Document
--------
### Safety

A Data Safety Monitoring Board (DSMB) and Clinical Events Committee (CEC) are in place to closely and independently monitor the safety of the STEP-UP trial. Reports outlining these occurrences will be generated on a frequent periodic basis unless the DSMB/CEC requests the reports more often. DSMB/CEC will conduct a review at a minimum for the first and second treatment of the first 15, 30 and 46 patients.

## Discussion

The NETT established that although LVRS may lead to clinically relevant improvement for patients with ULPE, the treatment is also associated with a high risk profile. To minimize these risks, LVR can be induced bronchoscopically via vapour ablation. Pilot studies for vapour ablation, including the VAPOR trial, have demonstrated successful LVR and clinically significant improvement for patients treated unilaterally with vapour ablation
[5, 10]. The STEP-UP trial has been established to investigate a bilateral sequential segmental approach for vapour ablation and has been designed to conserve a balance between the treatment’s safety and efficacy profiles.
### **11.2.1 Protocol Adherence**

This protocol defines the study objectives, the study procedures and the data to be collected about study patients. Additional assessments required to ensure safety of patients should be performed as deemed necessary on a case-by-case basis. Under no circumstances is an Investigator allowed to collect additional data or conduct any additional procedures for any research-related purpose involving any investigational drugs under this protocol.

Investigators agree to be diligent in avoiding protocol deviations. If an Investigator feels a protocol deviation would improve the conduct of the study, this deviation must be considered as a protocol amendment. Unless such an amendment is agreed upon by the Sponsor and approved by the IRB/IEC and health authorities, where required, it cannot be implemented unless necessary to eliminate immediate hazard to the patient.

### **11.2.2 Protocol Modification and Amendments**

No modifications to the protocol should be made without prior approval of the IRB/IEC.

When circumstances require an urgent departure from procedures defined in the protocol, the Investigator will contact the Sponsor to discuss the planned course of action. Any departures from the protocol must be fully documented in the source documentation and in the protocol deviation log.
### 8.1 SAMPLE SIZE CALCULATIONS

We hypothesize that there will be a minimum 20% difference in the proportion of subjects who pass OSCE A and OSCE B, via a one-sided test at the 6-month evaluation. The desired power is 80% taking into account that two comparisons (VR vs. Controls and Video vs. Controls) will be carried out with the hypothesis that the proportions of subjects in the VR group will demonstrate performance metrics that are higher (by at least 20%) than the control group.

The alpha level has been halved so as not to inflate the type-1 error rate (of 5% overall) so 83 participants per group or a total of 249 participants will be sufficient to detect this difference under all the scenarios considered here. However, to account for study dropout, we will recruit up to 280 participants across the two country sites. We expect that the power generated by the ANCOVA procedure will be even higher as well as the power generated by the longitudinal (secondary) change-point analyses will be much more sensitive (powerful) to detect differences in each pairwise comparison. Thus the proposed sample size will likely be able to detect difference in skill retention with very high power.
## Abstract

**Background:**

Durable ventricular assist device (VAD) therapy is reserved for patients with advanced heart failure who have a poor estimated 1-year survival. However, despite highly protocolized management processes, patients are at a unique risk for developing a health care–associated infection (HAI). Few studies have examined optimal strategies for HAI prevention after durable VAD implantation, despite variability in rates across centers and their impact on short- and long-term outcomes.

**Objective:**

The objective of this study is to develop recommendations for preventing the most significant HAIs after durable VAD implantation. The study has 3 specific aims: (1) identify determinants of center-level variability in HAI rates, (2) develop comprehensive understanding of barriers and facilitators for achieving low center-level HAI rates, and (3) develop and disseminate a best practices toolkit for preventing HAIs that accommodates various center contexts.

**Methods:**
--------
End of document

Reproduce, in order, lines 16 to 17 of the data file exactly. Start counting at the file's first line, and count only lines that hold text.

**Background:**

Durable ventricular assist device (VAD) therapy is reserved for patients with advanced heart failure who have a poor estimated 1-year survival. However, despite highly protocolized management processes, patients are at a unique risk for developing a health care–associated infection (HAI). Few studies have examined optimal strategies for HAI prevention after durable VAD implantation, despite variability in rates across centers and their impact on short- and long-term outcomes.